• An application by CIHW-FM Wendake to upgrade from a 50-watt low-power station to a 400-watt regular-power station. The increase in power would allow the station to be received in nearby Quebec City, to serve the indigenous population living closer to the provincial capital.
    • An application by Stingray for new licences for Stingray Juicebox, Stingray Loud, Stingray Retro and Stingray Vibe. These music video channels that Stingray bought from Bell Media had their licences revoked because they had fewer than 200,000 subscribers and so qualified for an exemption from licensing. Stingray says all four now have had more than 210,000 subscribers for three consecutive months, being distributed by Rogers, Shaw Cable, Eastlink, Telus, Sasktel, Cogeco, Zazeen and others.
    • An application by Vintage TV Canada for a discretionary service licence. Similar to Stingray, this is an existing channel that no longer qualifies for an exemption because of the growth in subscriber numbers.
    • An application for the sale of CJUI-FM Kelowna, B.C. (103.9 Juice FM), from Vista Radio to Avenue Radio, for $650,000.
    • An application by CKRW in Whitehorse to replace its main AM transmitter with an FM one. (It currently has temporary authority to use its FM transmitter as its main.) The new transmitter in Whitehorse would have a power of 4,400 watts.
  • The commission has agreed with a request from RNC Media’s CHLX-FM Gatineau (WOW 97,1) to remove a licence requirement that 20% of its music be jazz. The CRTC found that the station met the requirement, continued to lose money, and that deleting the requirement would not unduly impact other stations in the market, and so approved the request. The station was first licensed in 2001 as a classical music station, and in 2008 it got the CRTC to remove most of its specialty music obligations, leaving only the 20% jazz requirement, as it shifted to an adult contemporary format.
  • CKLX-FM Montreal (91.9 Sports) as well as CKXO-FM in Chibougamau have had their licences renewed for a full seven years until 2024.
  • AM-to-FM conversions approved in Norman Wells, NWT (CBC Radio One) and Mount Pearl, N.L. (VOAR)

TV

City Montreal softball team

  • Members of City Montreal and Breakfast Television, including Elias Makos and Derick Fage, took part in a charity softball game on Tuesday against (but in support of) the McGill Memory Clinic and Jewish General Hospital. The TV team lost 11-2, which they consider better than CBC’s 25-10 loss a week earlier.
  • Like Shaw and Rogers before it, Bell has made cuts at its community channels in large markets to redirect that money to local commercial television stations, per the new CRTC policy. This includes about 20 staff at TV1 in Montreal. I asked Bell to confirm the cuts, and their response was this: “Our ability to now redistribute funds in support of local news presents the opportunity to ensure that our communities continue to receive coverage of the issues that matter most to them. We don’t discuss actual staffing numbers, but there has been some restructuring within Bell TV 1.”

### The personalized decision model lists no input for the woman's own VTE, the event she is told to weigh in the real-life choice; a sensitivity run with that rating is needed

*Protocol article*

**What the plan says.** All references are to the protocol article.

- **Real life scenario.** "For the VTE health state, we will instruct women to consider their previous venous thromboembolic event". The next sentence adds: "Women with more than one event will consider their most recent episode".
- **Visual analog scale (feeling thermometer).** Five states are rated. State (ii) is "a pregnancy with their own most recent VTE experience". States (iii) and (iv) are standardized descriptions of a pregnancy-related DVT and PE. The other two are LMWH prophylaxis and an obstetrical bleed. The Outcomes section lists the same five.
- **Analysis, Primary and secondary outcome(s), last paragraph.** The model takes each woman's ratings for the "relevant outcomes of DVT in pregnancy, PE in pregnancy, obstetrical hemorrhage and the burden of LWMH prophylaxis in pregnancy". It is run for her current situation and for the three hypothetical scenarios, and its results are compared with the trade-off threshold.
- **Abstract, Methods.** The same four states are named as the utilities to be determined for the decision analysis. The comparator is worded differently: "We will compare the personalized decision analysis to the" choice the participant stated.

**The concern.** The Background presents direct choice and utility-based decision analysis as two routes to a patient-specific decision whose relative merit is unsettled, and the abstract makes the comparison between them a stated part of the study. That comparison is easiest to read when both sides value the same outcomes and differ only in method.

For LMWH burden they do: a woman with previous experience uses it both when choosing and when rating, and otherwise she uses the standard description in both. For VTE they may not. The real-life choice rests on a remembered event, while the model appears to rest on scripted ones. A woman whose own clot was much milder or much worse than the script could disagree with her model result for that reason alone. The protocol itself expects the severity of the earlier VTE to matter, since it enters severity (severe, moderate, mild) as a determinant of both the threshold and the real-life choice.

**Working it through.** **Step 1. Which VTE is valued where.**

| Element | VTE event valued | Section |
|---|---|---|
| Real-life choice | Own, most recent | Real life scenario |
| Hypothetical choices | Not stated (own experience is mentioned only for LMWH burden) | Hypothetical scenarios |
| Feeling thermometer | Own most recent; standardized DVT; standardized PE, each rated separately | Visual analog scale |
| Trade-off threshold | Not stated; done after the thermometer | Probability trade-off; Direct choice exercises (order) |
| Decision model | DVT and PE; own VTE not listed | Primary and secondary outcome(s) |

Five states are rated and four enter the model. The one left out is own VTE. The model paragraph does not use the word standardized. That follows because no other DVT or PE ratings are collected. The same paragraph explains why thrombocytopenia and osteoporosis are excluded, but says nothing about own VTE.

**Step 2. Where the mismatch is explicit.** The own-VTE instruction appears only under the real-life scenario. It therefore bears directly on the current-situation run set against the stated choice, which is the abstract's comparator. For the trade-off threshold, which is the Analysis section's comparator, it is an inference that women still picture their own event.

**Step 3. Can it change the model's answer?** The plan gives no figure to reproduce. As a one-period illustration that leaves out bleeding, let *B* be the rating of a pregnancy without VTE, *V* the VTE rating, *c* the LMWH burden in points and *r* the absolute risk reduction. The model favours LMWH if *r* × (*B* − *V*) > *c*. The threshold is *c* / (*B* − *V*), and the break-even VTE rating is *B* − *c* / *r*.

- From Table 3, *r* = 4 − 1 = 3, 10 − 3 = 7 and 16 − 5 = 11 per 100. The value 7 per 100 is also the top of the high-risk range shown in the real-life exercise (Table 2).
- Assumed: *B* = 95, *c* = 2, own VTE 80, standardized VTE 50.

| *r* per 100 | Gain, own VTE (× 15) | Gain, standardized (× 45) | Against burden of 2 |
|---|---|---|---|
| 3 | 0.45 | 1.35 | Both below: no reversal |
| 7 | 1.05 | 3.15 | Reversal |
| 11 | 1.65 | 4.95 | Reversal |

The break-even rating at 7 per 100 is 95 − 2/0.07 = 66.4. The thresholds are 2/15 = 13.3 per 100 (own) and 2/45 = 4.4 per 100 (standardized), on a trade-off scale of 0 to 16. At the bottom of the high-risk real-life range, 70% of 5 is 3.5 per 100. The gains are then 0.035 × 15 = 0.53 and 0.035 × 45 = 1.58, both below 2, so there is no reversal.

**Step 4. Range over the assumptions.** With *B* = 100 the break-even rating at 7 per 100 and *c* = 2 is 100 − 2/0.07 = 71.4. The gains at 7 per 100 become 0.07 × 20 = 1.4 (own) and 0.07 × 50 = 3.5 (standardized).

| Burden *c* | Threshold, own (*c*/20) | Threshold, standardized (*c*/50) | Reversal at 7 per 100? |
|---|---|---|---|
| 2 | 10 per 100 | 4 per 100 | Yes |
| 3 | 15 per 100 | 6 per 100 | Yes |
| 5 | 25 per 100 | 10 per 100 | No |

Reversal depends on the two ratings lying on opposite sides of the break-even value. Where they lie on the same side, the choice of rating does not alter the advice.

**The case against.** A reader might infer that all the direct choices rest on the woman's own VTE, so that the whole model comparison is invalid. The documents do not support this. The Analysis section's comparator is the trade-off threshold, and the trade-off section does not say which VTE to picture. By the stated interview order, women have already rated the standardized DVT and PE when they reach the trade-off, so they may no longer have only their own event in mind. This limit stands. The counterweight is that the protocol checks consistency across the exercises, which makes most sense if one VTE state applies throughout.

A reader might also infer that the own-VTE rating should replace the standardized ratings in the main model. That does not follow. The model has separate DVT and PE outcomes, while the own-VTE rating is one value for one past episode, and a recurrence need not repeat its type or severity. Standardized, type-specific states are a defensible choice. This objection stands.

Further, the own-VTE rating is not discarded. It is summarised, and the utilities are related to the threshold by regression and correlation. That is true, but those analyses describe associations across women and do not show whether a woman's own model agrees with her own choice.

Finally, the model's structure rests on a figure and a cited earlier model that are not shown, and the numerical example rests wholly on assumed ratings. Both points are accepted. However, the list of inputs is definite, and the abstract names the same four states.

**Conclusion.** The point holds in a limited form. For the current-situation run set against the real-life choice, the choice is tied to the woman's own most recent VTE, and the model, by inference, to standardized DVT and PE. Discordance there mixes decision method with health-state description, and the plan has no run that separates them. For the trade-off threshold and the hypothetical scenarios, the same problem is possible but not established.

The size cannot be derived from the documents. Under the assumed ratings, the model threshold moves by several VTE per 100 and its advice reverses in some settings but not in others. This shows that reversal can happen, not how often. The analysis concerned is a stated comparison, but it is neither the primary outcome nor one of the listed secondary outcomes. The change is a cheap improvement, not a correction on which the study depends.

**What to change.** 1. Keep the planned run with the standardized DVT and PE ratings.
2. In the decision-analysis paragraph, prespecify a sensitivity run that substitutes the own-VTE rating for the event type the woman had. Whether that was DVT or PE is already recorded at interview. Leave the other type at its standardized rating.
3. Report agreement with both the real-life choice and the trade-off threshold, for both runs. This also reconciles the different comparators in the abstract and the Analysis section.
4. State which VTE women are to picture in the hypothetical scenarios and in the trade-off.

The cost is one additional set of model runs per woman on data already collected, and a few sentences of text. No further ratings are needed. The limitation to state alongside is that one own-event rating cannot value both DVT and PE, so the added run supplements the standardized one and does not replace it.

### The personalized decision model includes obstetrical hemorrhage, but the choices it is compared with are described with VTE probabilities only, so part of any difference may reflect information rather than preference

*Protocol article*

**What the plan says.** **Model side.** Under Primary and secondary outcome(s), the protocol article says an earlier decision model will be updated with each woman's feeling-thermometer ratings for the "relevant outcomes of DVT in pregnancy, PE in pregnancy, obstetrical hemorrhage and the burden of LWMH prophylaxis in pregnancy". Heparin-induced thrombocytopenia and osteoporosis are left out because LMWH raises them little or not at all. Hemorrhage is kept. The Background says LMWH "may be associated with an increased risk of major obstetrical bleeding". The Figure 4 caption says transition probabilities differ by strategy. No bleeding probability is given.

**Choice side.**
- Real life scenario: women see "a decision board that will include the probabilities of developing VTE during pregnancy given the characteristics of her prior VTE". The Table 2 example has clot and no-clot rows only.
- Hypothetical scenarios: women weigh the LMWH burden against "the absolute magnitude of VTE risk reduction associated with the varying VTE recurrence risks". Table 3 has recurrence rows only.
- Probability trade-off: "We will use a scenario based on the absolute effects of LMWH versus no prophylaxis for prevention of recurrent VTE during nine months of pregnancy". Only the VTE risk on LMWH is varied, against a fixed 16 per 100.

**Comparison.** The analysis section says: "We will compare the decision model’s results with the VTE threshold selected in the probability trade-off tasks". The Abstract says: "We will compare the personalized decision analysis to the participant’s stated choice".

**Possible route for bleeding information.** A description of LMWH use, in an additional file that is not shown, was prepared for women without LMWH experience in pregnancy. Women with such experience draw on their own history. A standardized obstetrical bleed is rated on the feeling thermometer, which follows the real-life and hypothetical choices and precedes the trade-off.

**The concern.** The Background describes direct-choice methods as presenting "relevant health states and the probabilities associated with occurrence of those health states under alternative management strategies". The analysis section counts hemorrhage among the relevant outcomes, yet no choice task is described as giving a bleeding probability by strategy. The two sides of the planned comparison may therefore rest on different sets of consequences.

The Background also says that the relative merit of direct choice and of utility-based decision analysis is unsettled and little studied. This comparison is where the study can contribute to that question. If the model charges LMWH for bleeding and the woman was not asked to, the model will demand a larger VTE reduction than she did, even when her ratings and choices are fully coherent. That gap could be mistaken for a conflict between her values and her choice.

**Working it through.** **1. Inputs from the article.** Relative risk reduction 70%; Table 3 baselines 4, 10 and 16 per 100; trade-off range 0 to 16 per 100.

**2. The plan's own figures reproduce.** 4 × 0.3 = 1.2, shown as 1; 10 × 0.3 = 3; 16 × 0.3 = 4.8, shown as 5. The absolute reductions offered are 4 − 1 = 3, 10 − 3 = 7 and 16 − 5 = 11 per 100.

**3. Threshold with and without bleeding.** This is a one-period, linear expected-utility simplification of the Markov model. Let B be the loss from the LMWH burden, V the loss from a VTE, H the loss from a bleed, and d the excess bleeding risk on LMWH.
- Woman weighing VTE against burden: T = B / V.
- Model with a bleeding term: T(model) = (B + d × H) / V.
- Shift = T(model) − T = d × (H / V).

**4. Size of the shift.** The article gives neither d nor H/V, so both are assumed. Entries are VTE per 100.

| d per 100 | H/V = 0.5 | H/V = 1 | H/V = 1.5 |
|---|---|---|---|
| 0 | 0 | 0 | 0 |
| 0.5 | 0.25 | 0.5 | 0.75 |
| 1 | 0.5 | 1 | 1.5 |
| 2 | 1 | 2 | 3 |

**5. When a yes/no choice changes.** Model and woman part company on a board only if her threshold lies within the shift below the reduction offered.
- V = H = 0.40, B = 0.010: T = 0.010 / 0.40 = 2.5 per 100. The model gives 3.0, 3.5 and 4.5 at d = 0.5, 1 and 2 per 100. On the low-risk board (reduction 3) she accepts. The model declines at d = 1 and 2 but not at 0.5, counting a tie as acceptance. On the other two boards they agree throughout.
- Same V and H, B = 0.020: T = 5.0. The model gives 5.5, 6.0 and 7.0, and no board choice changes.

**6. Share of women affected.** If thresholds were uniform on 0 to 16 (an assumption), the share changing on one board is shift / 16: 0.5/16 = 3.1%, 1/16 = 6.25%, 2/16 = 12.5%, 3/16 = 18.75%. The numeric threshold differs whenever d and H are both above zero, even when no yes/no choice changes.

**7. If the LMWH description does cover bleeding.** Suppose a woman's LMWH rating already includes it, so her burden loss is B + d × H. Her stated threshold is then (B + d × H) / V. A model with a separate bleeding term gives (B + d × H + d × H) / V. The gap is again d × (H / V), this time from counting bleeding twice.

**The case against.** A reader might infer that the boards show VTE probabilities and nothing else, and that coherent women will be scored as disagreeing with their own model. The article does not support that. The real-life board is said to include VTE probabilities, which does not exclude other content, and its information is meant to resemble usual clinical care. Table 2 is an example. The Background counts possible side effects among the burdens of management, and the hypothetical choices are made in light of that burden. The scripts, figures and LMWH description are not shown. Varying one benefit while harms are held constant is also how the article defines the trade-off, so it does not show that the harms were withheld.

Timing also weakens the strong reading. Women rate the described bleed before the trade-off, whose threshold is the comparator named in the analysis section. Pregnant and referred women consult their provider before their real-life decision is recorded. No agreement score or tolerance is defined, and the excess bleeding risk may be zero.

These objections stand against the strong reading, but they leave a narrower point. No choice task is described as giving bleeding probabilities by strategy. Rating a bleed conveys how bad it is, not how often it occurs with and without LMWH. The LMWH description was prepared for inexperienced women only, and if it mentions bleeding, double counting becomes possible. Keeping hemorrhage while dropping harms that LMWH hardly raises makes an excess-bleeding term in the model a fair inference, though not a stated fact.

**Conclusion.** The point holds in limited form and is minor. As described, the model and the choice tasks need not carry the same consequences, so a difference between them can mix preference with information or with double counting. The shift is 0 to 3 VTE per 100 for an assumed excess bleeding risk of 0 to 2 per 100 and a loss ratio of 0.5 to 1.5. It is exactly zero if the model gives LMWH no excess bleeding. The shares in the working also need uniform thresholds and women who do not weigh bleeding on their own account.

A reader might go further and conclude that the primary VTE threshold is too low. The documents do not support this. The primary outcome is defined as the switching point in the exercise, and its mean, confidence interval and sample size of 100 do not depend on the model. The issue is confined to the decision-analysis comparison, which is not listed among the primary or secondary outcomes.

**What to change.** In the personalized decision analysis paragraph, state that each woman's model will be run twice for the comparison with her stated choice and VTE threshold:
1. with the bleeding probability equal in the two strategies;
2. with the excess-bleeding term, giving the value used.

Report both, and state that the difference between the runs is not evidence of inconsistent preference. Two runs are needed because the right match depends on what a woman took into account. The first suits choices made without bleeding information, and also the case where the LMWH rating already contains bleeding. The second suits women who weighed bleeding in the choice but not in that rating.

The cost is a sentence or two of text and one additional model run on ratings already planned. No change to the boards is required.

• Forgot to mention this last week: The nominations for the Prix Gémeaux, Quebec’s television awards, were announced. One of the biggest hits of the year, the daily drama District 31, hasn’t been nominated, because it is the only eligible series in its category, and the rules therefore exclude it. This goes back to the feud between the Gémeaux and producers (Fabienne Larouche and Julie Snyder in particular) that was settled when the Gémeaux split its drama categories into “daily”, “annual” and “seasonal” categories based on the number of episodes a year.
  • The Netflix series Sense8 has been uncancelled long enough for a two-hour finale after overwhelming pressure from the audience.
  • Rupert Murdoch’s proposed $20 billion takeover of Sky has become a political issue in the U.K.

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CRTC says it doubts CPAM’s commitment to licence compliance for CJWI 1410 and CJMS 1040

The CRTC isn’t happy with Jean-Ernest Pierre and the two Montreal-area AM radio stations he owns, both of which have gone through a third straight licence term where they have failed to comply with their regulatory obligations.

The commission is considering further options, up to and including revoking or refusing to renew their licences.

On Thursday, the commission issued a notice of hearing for Sept. 7, during which it will consider the licence renewals of CJWI 1410 AM (Haitian station CPAM Radio Union) and CJMS 1040 AM (the country music station based in St-Constant). Both were set to expire Aug. 31, but have been extended a year to give the commission time to consider the compliance issues.

The notice lists a series of regulations and licence conditions the station has apparently failed to meet.

For CJWI 1410:

  • Failing to file annual returns on time (CPAM blamed this on the accountant)
  • Failing to file a form relating to the National Public Alerting System (blamed on the provider of the NPAS system and lack of familiarity with the form)
  • Failing to provide audio recordings and information on licence compliance following a CRTC request (blamed on lack of clarity on the form they were asked to fill out)
  • Failing to provide a detailed music list (CPAM said it sent one when asked)
  • Failing to provide proof of payment of Canadian content development contributions (CPAM said it was paid on time, gave no explanation for failure to provide proof by deadline)